Oct 162012
 

It is quite amazing that such a large and well-known coffee company did not notice the world’s top coffee consumers. The Nordic Region consumes more coffee than Germany, Italy, France, Spain, the U.S, Japan and the U.K. combined. In total, the amount of coffee consumed by Nordic citizens was 85.2 pounds in 2010: that’s a lot of coffee that Starbucks has overlooked. The long, dark, cold nights of winter are the building blocks of the coffee culture that is religiously held in the Nordic Region. These coffee-loving nations even have annual conventions in which coffee shops exchange recipes and baristas compete in contests.

But can this new global market pay the price for Starbucks’s coffee? Nordic countries boast some of the strongest economies in the world, and they have a healthy appetite for American products, which can be assumed that they can pay for the pricey grande macchiatos that Starbucks sells. Starbucks also stands out because the company prides itself on delivering fair-trade coffee to its customers, along with other sustainable practices within the company. These sustainable practices could be positive attributes to the potential Starbucks consumers in the Nordic nations, because the Nordics applaud ethical business practices. These qualities illustrate that Starbucks has a high chance of succeeding in the Nordic Region.

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Apr 302012
 

Starbucks, along with many other US  companies, think that China is a pretty hot market, as explained in a recent Wall Street Journal article. Starbucks pursued a market development strategy by “invading” China as early as in 1999. The first Starbucks store located in mainland China opened in Beijing in January 1999 through a licensing agreement. Since then, the interest in and appreciation of high-quality arabica coffee, personalized handcrafted beverages and the unique Starbucks experience offered in China has grown rapidly among Chinese consumers. The article mentions that Starbucks currently has about 10,000 employees working in more than 500 stores in China and will continue to accelerate the new store build up and go from 500 stores today to over 1,500 by 2015. To facilitate the strategy, the company plans to triple the size of its work force and network of shops in China over the next three years. Additionally, the article mentions that Starbucks recently raised coffee-drink prices in China to offset higher costs. While the increases add to prices that are already higher than what similar coffee drinkers pay in the U.S., they haven’t deterred customers. And despite the rapid expansion, there is still room to grow.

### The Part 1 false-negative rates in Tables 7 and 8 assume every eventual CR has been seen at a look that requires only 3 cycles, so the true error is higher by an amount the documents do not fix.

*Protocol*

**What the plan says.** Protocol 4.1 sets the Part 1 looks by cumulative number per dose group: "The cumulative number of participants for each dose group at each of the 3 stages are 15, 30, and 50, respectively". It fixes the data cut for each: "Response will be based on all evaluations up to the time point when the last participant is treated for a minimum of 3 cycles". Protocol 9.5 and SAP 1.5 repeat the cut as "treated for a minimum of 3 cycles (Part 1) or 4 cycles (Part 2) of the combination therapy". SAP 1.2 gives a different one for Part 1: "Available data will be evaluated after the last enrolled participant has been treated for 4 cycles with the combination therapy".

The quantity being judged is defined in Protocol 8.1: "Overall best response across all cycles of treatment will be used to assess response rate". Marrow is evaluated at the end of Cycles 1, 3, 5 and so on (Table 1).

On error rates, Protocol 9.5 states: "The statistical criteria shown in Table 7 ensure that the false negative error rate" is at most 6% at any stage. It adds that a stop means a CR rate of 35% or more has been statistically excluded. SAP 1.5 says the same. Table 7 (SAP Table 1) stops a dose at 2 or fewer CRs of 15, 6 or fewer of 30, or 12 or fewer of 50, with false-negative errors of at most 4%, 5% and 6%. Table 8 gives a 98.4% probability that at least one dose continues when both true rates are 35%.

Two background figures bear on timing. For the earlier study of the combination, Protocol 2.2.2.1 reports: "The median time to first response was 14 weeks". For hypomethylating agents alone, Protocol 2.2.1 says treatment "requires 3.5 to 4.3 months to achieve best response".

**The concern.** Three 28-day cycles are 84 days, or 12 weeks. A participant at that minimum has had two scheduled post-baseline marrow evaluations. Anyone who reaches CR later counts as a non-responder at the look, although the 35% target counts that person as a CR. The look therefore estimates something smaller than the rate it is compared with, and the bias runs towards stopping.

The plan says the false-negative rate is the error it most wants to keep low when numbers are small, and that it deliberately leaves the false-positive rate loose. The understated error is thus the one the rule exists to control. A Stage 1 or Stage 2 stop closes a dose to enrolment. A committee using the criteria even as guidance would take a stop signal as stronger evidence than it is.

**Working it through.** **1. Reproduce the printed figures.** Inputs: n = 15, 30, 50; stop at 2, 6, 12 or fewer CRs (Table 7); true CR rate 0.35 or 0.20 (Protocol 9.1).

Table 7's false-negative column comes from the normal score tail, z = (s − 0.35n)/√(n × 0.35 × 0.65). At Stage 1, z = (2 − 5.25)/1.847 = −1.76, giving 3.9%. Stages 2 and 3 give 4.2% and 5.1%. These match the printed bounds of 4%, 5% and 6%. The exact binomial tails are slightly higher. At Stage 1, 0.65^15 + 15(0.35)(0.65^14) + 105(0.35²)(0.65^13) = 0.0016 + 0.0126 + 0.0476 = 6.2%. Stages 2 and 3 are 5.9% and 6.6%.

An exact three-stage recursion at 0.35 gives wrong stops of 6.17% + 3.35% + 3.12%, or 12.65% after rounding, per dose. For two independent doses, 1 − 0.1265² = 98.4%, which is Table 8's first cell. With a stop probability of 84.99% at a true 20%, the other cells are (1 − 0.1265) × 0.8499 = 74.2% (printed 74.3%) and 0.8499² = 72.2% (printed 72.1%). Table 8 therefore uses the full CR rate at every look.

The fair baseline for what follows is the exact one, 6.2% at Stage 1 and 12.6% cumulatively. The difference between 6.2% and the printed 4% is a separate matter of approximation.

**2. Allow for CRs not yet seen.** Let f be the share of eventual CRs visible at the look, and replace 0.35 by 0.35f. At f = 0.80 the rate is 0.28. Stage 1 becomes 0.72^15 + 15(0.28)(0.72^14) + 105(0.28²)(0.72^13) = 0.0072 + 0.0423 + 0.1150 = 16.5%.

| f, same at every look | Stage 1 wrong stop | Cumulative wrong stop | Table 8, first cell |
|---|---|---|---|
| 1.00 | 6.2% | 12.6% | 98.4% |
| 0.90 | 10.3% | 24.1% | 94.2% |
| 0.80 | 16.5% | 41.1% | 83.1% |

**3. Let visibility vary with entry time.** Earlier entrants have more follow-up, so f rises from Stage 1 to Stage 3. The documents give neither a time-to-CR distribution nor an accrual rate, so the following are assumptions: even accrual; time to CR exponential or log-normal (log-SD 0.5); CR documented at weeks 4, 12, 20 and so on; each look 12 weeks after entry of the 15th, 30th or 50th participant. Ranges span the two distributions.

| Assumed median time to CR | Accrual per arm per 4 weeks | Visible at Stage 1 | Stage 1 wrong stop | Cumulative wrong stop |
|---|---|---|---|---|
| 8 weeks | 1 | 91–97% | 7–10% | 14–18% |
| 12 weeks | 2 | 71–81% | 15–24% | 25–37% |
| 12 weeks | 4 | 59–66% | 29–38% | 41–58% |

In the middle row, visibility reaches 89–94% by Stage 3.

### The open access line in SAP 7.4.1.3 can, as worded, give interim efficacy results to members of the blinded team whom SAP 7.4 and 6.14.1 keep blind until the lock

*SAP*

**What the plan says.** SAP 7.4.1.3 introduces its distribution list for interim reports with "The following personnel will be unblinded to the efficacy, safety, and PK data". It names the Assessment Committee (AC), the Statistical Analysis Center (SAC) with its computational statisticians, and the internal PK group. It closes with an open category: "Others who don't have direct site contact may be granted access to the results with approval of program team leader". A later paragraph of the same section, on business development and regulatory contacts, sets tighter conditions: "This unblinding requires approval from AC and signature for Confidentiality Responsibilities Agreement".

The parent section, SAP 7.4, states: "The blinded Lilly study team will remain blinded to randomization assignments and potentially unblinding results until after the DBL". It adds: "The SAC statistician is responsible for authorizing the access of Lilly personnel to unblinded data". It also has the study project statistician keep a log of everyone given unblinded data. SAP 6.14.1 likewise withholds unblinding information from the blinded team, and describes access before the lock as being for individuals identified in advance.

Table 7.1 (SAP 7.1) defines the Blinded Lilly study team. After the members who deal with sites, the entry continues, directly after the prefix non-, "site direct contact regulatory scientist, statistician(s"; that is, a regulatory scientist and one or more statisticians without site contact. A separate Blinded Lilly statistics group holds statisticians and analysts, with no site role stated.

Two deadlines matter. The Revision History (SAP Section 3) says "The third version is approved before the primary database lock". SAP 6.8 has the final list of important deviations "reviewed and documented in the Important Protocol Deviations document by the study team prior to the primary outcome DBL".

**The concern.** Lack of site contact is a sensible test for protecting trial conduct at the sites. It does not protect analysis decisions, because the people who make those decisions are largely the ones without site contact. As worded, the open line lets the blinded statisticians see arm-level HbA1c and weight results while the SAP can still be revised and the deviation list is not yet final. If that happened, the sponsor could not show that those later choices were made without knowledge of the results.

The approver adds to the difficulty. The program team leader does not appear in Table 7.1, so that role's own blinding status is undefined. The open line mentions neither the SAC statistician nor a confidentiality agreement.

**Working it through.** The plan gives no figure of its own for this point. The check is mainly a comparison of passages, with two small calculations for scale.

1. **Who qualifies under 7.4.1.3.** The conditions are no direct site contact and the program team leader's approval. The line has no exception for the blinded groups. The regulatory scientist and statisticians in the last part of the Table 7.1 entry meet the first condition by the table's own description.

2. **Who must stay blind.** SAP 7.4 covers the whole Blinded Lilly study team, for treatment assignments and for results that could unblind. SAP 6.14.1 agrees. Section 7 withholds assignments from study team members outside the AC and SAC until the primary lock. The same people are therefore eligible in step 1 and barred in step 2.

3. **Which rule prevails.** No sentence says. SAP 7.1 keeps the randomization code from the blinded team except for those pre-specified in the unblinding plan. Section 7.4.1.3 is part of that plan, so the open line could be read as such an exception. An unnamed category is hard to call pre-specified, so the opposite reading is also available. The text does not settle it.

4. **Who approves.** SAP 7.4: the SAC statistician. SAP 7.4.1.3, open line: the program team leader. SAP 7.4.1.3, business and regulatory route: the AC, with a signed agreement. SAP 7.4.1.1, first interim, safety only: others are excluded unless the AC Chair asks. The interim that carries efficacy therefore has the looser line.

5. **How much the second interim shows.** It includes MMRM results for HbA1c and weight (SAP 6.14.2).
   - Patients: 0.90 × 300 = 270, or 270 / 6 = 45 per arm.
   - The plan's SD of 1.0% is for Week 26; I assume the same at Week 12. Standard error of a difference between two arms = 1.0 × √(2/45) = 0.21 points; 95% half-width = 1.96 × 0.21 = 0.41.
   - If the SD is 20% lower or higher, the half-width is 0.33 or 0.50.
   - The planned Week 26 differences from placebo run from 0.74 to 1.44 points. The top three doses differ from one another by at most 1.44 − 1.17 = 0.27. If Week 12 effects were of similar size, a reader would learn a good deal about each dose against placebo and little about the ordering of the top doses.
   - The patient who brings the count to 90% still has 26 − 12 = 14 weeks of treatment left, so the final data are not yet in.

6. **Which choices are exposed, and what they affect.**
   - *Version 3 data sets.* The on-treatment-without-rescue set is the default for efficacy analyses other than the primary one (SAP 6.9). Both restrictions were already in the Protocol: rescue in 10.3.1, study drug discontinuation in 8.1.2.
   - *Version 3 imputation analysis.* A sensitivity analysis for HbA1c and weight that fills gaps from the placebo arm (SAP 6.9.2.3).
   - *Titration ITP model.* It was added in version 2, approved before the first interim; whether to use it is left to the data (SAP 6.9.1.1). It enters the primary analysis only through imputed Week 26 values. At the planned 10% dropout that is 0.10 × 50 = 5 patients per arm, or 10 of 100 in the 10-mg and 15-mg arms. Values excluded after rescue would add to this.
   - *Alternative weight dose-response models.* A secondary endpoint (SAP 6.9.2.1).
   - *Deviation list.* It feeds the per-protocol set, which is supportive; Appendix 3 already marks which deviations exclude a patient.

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Mar 022010
 

This is a blog entry written by Francesco Wesel, a graduate IMC student, in his blog Brand New Times:

Picture 2.pngStarbucks uses the catch phrase “third place” to promote the ambiance of their stores, indicating that “there is home, there is work, and there is Starbucks.” There are two Starbucks coffee shops around Emerson College in the center of Boston. Recently a friend of mine suggested to drink coffee together at a new local coffeehouse around the corner, Boston Common Coffee Co., which is supposed to be much cozier than anything around. What happened to Starbucks? Aren’t they supposed to be the “third place,” everybody’s favorite hang-out? Well, at least in this area the answer would be a clear “no.” Many Starbucks stores have become fast-paced, to-go places, not any different from the Dunkin’ Donuts from across the street, with doors opening every other second and baristas becoming stressed out in rush hours.

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May 042009
 

IMC-Reading-Room.gifStarbucks is responding to recent economic hardships by creating an integrated marketing campaign. With people cutting back on their daily luxuries, Starbucks hopes to get back their coffee customers with a new caring campaign.
Starbucks Fights Back With Major Campaign
by Karlene Lukovitz, Friday, May 1, 2009
Starbucks has launched an integrated marketing campaign to counter the coffee competition from McDonald’s and Dunkin’ Donuts and their claims that Starbucks’ brews are overpriced.

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